- October 07, 2010
- Grace Engineered Products, Inc.
By Philip Allen, Grace Engineered Products
Is a thru-panel voltage detector a safety device or just another electrical gizmo? The answer is both.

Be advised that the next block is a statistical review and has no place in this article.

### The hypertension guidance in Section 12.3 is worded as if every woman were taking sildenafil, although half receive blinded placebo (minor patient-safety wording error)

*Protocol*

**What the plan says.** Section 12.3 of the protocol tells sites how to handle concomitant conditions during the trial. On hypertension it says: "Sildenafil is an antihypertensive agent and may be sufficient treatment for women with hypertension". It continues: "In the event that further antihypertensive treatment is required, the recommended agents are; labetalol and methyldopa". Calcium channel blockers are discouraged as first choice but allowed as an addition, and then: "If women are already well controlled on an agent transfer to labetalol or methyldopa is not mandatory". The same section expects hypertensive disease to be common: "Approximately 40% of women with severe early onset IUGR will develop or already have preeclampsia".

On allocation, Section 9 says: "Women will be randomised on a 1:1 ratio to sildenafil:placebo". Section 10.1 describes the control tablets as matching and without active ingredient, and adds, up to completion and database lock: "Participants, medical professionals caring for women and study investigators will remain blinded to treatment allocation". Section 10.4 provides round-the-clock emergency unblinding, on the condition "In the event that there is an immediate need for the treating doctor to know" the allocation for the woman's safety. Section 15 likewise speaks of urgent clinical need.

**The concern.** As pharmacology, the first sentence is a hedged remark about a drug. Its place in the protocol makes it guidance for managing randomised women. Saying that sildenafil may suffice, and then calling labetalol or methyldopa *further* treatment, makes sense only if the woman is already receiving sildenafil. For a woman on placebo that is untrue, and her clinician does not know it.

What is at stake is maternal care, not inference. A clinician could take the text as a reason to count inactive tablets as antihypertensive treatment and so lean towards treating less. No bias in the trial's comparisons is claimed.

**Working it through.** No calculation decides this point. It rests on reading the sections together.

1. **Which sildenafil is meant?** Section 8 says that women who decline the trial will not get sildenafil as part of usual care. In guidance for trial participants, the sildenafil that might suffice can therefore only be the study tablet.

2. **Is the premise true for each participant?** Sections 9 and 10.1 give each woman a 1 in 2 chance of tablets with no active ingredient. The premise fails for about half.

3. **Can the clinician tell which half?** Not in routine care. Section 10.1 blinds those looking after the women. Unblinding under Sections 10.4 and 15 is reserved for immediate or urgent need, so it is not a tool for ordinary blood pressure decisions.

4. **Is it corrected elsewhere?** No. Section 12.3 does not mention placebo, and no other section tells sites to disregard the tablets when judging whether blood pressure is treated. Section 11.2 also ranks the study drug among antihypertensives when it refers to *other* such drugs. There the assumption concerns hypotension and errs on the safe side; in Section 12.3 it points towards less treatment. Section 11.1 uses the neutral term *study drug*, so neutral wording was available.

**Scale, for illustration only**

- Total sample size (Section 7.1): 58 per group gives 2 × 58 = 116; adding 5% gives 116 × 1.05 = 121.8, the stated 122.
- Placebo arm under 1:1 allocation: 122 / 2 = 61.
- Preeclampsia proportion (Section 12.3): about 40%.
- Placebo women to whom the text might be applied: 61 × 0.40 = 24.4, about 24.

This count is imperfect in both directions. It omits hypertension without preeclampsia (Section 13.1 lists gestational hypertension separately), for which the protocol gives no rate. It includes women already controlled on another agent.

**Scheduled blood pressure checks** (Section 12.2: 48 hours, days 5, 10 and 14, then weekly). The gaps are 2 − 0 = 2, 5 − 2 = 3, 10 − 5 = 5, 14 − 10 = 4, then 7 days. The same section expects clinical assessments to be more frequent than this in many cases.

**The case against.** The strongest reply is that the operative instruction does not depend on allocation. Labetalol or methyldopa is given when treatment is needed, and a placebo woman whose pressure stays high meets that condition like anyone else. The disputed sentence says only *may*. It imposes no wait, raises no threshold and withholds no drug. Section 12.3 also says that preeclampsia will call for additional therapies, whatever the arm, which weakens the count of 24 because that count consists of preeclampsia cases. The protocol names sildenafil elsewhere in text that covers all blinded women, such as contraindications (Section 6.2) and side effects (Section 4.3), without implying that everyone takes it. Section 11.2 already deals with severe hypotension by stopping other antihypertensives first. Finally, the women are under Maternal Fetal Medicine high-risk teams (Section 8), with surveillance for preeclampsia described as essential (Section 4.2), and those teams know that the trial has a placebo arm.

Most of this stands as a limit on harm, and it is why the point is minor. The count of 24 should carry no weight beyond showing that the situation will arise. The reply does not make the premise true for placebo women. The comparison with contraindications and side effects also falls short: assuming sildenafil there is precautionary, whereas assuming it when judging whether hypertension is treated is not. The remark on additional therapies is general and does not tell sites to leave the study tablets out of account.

By Philip Allen, Grace Engineered Products Workplace electrical safety has found its way into every facet of our electrical world. Manufacturers eagerly seek design changes in electrical world. Manufacturers eagerly seek design changes in electrical equipment that are more compatible with NFPA70E/CSA Z462 standards. Maintenance departments need to keep equipment running, so they look for smarter, safer and more productive ways to do so. Amidst this swirling change and the rising tide of electrical safety, thru-door voltage detection floats to the top every time. Here is why: Keeping personnel away from live voltage is foundational to electrical safety. More importantly, electrical safety demands a precise answer to the question, "Is voltage present?" Thru-panel voltage detectors go a long way in providing the very first answer to this all-important question, while a voltmeter provides personnel with a second, redundant answer. Voltage detectors also provide visibility of voltage from outside the enclosure without exposing personnel to the hazard. Surprisingly, those using thru-panel voltage detection on their equipment have found this concept to be overwhelmingly embraced by all levels of maintenance people. "Supervision is seeing the value of using panel voltage detectors. It is my opinion that your process of eliminating the exposure is much more achievable than changing a culture," says Mike Murphy, NECA-IBEW Senior Trainer. The principles for creating an electrically-safe work condition are found in NFPA 70E 120.1. Chart 1 shows how each of these principles finds a home with different features and functions of the VoltageVision indicator and ChekVolt portal. Is a thru-panel voltage detector a safety device or just another electrical gizmo? The answer is both. These below-listed principles teach us how these simple devices become effective safety tools for reducing risk to workers. Training and Written Lock-out Tag-out (LOTO) Procedures: A thru-door voltage detector used in a safety program must be written into the LOTO procedure [NFPA 70E 120.(C)(2)]. Employees must be trained in using voltage detectors [NFPA 70E 110.6(D)(4)(e)]. Increase Productivity and Safety with Mechanical LOTO: Workers performing mechanical LOTO (work involving no contact with conductors or circuit parts) procedures must isolate electrical energy. Externally-mounted voltage detectors provide a means of checking voltage inside an electrical panel. Without these devices, a mechanic performing mechanical LOTO would be required to work in tandem with an electrician using a voltmeter to physically verify voltage inside an electrical panel. In this case, the electrician is exposed to voltage. With thru-door voltage detectors, the mechanic can single-handedly check for zero electrical energy without any exposure to voltage. Reduced Voltage Exposure and Arc Flash Risk: Voltage is the common denominator in an electrical accident or an arc flash. No voltage means no accident, no arc flash. Electricians performing electrical LOTO with a thru-panel voltage detector installed, reduce risk because they are able to pre-check the internal voltage state without opening the enclosure. Next, they open the panel to replicate a zero energy reading with their voltmeter as per NFPA 70e 120.1.(5). Because of the lessened risk of voltage exposure, some will conclude that once the panel is open the need for personal protection equipment (PPE) is also reduced. Whether or not you agree with this, voltage detectors are a low-cost, redundant voltage verification tool that reduces arc flash risk, increases safety, and adds productivity for an installed cost of $150. Using voltmeters to check for voltage on live incoming disconnects creates an opportunity for an arc flash. High incident energy (Category 3 & 4) panels further intensify this danger. Safety is a natural byproduct when voltage detectors pre-checks voltage before an electrician performs his voltmeter check. Stored Energy Detector: The NFPA 70E recognizes the danger of induced voltages or stored electrical energy [NFPA 70e 120.1(6)]. Since stored energy shows up as AC or DC voltage, a voltage indicator alerts personnel to it presence. Visible Blade' Disconnect: For disconnects or circuit breakers without visible blades, a voltage detector is able to confirm that the blades are fully open. "Wherever possible, visually verify that all the blades...are fully open" [NFPA 70e 120.1(3)]. As an electrical gizmo, these additional benefits create even more value for users. Permanent Device: Unlike a voltmeter, a voltage detector is a permanent part of an electrical system. A voltage indicator has the ability to continuously check voltage between each phase and ground, thereby creating a safer environment for maintenance workers. A voltage indicator is maintenance-free because it receives its power from the line voltage, not from batteries. Permanent voltage detectors are less prone to damage because they cannot fall out of a tool belt like a voltmeter. Fuse Status & Power Indicator: Under NFPA 70E, checking fuses or verifying system power requires workers to wear proper personnel protective equipment in addition to performing their LOTO procedure. Having fuse and power status information readily available with a voltage indicator on the outside of the electrical enclosure has proven to eliminate reasons for workers to access the enclosure. Labels for each Voltage Source: By wiring voltage detectors to every voltage source inside an enclosure, an electrician immediately knows the location and number of voltage sources feeding the enclosure. Those who work in the automation world need electrical safety, and the NFPA 70E and CSA Z462 go a long way to providing a safe work environment. Before thru-door voltage checking, companies had to sacrifice productivity for the sake of electrical safety. Now, by incorporating voltage detectors, employees working on machines can do so with confidence. Design changes are equipping those machines with reliable devices that are compatible with NFPA 70E and CSA Z462, and eliminate exposure to dangerous voltage is proofing to be a leading force in changing a culture. About the Author: Philip Allen is President of Grace Engineered Products. Grace Engineered Products is the leading innovator of thru-door electrical safety devices, and ships products all over the world including Asia, Australia, Europe, and North and South America. GracePort, their brand of PLC ports, has revolutionized the automation industry by allowing customers to custom-design their port to meet their specific needs. Grace Engineered Products is a privately owned company and located in Davenport, Iowa.Learn More